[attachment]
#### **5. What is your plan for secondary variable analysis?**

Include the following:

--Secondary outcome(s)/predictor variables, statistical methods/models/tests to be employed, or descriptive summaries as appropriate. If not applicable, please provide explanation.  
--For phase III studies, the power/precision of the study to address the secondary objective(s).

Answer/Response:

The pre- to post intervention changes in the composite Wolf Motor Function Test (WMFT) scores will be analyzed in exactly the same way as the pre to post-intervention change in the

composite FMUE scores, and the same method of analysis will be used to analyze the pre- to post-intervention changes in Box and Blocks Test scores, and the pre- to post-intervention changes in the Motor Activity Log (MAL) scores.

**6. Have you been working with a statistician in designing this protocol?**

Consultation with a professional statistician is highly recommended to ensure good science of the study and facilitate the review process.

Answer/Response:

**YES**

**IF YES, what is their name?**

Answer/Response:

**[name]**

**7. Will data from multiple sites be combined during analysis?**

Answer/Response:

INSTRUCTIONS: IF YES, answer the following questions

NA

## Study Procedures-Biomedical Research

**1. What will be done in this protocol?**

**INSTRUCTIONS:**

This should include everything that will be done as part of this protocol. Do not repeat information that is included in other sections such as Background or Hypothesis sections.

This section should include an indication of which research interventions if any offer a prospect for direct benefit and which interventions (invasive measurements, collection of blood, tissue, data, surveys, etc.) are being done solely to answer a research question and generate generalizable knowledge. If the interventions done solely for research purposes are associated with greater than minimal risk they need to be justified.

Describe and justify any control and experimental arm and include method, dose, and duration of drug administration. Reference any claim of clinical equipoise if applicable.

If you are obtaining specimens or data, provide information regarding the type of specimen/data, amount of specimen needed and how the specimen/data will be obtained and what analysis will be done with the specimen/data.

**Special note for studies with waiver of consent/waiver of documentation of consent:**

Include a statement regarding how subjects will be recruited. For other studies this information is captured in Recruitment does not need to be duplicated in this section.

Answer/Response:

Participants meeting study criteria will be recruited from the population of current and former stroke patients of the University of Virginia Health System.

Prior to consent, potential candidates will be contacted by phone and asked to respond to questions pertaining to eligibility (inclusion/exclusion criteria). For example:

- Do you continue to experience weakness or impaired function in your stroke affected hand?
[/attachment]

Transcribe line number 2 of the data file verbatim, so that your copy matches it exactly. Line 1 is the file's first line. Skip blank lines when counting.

Include the following: